This year's Hays Montrose/Building executive salary guide reveals that top professionals have manoeuvred out of last year's salary cul-de-sac onto streets paved with gold.
Calling construction executives. Beware, the purveyors of golden golf-ball paperweights and silk smoking jackets, because they may well start interesting you in their wares – if they find out how well you are all doing. According to the 2002 Hays Montrose/Building executive salary guide, the job market for bigwigs has been busy over the past 12 months, with all sectors experiencing bigger salary increases this year than last.

Head honchos in the housebuilding sector have received the largest increases – an average of 5% – and the extra 4% earned by executives in contracting and civil engineering has not left these sectors far behind. Recruitment experts are confident that the upward trend will continue as government spending in construction looks set to keep rising, counteracting the weaker commercial sector.

And it is not just those at the helm of large companies who are commanding salary rises above the inflation rate (currently 1.8%). Executives in medium-sized firms have got the largest salary rises – and their bonuses are getting bigger, too, as employers fight to fend off the headhunters.

Chris Cheetam, regional director of Hays Executive, says middle-range contractors, such as Rok, Styles & Wood and Cowlin Construction, are growing so fast that their executives' pay has leaped by more than any other group. "As these companies expand, senior people are taking on a lot of extra responsibility – and they're being rewarded for it," he explains.

But the success of this group is attracting attention from larger firms, which are anxious to bring individuals with business sense on board. "Larger companies are increasingly looking to recruit the managing directors and regional directors of smaller firms to head up major projects. After all, running a £100m PFI job is tantamount to running a small business; most will have their own accounts and be run quite separately from the parent company," says Richard Milsom, joint managing director of recruitment consultant and headhunter Potensis. He says directors are being targeted specifically for their business skills, which together with their technical know-how makes them ideal for these roles.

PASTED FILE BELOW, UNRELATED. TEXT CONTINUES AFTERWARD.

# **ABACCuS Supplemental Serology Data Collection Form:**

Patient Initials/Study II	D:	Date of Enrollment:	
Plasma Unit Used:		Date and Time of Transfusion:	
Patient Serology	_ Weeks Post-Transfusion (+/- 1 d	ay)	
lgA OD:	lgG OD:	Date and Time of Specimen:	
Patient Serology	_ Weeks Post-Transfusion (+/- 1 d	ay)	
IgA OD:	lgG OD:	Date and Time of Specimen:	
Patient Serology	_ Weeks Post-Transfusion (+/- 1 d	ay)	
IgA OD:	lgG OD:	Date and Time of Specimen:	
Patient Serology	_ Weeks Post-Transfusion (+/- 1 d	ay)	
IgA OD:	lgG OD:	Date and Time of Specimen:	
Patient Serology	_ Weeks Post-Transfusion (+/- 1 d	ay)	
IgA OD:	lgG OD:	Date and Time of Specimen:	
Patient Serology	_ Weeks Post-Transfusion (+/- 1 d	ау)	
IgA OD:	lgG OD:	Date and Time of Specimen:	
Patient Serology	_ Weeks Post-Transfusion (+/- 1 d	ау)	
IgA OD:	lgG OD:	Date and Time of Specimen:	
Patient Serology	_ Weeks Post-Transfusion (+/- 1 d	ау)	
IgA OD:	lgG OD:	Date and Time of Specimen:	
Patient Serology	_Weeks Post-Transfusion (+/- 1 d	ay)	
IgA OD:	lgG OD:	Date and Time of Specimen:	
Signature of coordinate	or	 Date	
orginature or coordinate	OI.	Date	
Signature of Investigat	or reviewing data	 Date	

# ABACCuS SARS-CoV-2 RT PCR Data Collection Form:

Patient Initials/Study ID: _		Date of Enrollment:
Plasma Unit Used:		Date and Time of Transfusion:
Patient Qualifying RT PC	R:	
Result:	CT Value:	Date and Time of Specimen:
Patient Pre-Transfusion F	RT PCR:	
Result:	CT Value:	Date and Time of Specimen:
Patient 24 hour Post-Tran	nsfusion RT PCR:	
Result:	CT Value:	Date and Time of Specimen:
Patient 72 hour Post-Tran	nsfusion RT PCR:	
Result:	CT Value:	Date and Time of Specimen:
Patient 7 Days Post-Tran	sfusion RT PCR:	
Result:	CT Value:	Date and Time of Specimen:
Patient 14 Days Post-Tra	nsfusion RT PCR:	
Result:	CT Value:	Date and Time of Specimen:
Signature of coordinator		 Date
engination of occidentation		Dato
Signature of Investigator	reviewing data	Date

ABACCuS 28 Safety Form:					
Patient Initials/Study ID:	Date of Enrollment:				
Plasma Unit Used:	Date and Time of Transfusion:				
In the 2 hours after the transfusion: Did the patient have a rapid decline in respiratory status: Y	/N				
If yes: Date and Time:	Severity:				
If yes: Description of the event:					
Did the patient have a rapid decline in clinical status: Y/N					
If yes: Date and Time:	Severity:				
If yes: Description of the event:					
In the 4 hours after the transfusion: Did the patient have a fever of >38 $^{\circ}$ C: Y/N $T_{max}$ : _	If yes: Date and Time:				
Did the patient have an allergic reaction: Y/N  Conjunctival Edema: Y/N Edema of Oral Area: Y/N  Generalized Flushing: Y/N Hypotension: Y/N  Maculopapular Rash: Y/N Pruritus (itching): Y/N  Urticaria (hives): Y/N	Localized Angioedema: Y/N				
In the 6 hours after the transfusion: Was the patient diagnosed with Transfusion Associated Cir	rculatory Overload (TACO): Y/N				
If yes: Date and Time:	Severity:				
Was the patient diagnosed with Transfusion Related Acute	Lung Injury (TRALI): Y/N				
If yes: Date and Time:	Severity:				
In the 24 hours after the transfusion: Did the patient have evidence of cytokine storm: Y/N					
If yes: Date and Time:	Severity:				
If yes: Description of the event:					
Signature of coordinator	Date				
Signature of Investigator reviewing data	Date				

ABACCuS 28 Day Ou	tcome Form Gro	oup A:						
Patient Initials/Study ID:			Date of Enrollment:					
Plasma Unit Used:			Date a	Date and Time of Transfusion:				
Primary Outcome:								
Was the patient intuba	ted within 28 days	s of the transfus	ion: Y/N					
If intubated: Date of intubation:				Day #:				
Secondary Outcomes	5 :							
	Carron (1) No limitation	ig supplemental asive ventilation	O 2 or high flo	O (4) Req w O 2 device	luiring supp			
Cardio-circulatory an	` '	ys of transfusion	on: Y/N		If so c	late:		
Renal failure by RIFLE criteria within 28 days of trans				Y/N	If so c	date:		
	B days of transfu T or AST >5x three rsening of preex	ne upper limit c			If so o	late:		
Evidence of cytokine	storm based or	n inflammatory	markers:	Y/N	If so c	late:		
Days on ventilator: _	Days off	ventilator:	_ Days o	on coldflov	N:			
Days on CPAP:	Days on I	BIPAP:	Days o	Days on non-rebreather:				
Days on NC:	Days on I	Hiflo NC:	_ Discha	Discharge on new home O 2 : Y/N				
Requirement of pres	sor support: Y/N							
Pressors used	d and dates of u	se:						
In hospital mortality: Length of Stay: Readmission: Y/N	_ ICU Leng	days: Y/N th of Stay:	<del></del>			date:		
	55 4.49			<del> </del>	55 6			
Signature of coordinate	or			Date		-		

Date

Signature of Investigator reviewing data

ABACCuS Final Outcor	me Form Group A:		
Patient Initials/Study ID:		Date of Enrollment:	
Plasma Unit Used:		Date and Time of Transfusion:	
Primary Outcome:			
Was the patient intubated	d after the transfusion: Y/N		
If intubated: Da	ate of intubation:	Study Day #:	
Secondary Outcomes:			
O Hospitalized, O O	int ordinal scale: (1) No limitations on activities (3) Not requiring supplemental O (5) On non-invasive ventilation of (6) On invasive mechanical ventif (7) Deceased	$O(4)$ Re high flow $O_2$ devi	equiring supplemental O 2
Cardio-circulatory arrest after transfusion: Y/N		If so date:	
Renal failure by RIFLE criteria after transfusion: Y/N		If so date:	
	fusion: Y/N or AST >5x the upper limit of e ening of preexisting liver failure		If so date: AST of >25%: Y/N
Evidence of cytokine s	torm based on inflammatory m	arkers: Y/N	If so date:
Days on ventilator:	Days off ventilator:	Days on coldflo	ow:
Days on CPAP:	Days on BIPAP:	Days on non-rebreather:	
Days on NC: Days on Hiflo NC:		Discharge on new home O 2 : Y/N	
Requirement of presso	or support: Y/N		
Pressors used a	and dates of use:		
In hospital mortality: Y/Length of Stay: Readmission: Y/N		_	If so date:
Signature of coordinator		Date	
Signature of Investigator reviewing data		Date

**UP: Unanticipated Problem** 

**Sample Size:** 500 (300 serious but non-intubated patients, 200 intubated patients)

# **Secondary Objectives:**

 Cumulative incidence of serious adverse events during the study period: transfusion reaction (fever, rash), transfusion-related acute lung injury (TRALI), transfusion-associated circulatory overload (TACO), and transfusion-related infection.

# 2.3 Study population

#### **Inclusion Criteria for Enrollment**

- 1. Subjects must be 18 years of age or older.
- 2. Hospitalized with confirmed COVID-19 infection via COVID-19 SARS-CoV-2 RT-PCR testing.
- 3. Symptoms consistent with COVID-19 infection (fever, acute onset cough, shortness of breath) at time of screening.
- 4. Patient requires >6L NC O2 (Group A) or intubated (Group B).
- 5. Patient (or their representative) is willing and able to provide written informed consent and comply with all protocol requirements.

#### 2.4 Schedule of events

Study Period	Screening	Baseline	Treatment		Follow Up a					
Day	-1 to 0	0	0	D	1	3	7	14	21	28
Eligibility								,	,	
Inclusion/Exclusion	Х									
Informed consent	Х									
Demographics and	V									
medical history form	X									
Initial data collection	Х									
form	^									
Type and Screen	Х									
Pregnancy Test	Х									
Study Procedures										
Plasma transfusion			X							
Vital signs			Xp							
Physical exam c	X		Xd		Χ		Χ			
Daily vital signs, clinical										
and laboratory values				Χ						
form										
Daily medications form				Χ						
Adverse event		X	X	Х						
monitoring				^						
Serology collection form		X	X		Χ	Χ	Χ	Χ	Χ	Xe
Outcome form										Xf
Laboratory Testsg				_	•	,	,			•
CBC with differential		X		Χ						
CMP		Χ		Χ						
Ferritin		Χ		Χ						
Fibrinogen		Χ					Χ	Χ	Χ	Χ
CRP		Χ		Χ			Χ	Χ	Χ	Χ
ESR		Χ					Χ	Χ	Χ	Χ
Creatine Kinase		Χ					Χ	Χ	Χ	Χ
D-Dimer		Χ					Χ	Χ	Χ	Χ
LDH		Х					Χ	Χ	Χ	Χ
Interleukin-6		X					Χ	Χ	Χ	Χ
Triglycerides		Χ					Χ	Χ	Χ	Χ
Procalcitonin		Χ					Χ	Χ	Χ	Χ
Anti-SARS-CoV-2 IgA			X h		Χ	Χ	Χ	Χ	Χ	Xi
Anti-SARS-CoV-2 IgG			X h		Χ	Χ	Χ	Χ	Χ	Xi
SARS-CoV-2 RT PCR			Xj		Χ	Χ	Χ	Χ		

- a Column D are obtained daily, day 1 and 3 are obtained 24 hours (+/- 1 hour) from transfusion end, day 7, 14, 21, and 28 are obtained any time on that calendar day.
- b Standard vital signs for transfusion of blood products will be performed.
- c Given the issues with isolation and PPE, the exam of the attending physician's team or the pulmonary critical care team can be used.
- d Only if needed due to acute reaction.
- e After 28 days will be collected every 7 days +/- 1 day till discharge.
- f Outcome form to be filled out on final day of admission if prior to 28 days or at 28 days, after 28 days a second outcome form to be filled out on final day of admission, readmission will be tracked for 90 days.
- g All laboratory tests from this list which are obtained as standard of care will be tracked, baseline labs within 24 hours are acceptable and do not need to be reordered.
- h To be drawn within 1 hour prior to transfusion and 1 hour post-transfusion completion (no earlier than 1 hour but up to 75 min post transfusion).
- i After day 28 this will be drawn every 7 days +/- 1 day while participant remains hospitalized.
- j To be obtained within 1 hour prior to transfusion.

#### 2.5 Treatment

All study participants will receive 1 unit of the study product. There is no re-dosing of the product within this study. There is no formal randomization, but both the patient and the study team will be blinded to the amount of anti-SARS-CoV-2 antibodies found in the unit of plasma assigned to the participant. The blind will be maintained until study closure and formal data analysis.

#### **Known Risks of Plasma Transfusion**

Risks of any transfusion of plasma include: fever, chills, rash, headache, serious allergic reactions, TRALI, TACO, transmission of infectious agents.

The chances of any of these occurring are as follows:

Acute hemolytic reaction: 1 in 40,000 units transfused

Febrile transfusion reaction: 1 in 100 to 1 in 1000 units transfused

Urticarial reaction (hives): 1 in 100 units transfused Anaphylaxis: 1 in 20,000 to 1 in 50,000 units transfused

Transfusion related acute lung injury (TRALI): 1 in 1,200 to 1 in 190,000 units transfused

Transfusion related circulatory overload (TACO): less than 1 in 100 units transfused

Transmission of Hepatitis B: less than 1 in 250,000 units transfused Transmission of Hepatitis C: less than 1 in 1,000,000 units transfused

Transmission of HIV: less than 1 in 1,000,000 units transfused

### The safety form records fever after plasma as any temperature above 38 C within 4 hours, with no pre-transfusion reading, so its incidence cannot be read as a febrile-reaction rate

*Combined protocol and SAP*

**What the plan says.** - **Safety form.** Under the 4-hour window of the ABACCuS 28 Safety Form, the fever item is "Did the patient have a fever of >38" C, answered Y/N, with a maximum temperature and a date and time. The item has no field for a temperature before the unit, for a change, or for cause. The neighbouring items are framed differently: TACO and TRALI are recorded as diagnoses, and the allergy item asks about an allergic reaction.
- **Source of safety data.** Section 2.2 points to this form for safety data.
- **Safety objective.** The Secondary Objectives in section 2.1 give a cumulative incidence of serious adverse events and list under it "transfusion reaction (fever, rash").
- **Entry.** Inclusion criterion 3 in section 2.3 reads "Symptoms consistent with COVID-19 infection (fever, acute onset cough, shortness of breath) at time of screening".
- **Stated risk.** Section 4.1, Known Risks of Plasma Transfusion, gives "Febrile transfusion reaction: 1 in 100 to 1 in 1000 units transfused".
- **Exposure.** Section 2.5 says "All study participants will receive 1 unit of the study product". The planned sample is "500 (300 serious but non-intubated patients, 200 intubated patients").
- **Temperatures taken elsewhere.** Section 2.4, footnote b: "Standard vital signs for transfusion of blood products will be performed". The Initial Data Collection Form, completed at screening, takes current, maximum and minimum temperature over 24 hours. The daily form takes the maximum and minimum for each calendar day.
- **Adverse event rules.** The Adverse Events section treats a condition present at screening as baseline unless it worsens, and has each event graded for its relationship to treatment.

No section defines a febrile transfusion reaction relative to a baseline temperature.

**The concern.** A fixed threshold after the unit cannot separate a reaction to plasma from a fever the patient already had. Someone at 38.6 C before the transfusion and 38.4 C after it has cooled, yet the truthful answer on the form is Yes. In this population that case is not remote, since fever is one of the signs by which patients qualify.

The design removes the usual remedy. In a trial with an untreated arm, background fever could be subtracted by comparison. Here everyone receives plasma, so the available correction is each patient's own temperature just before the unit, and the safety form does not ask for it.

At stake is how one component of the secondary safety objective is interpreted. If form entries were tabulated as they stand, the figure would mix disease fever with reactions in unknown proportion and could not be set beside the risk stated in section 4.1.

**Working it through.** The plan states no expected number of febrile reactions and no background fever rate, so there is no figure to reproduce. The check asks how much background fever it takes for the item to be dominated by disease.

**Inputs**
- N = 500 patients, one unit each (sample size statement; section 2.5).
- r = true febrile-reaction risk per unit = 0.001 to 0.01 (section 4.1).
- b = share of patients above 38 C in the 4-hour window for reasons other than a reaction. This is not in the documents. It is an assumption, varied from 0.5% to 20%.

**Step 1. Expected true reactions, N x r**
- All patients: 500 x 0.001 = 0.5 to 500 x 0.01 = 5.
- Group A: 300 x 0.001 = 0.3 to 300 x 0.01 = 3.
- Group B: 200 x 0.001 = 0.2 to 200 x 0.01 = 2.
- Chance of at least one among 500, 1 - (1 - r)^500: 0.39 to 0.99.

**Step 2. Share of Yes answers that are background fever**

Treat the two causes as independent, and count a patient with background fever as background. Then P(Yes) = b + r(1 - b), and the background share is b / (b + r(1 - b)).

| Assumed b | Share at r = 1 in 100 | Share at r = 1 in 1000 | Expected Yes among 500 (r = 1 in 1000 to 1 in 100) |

Big spenders
These days, more and more competition for top executives is coming from clients. Milsom says companies such as BAA and Network Rail are looking for executives with a contracting background – and some are prepared to pay well, especially those from the retail sector. "Over the past year, clients have become more active in recruiting senior construction professionals – sometimes they are surprised at how much they have to spend to get the best quality people, but they are prepared to shell out. And in sectors like retail the margins are much greater, so they can afford to pay more."

Competition is also increasing for decision-makers in the civil sector. Civil engineers are the lowest-paid executive group in the industry at the moment – and have been for the last decade. But recruitment consultants agree that the gap between engineers and other construction executives is starting to close. "Execs at the head of civils firms involved with PFI projects are seeing their salaries go up a lot. And the amount of road and rail work around at the moment is also inflating salaries," says Milsom.

The increasing demand for consulting and civil engineers means there is a dwindling pool of candidates for senior positions – and this in turn could mean salaries go up more dramatically over the next few years. "The civils market has been depressed for so long that a lot of senior people have, by now, gone into other sectors. So we could find there's a real shortage of execs in the future. For those left in the market, their salaries will go up," says Hays Executive's Cheetham.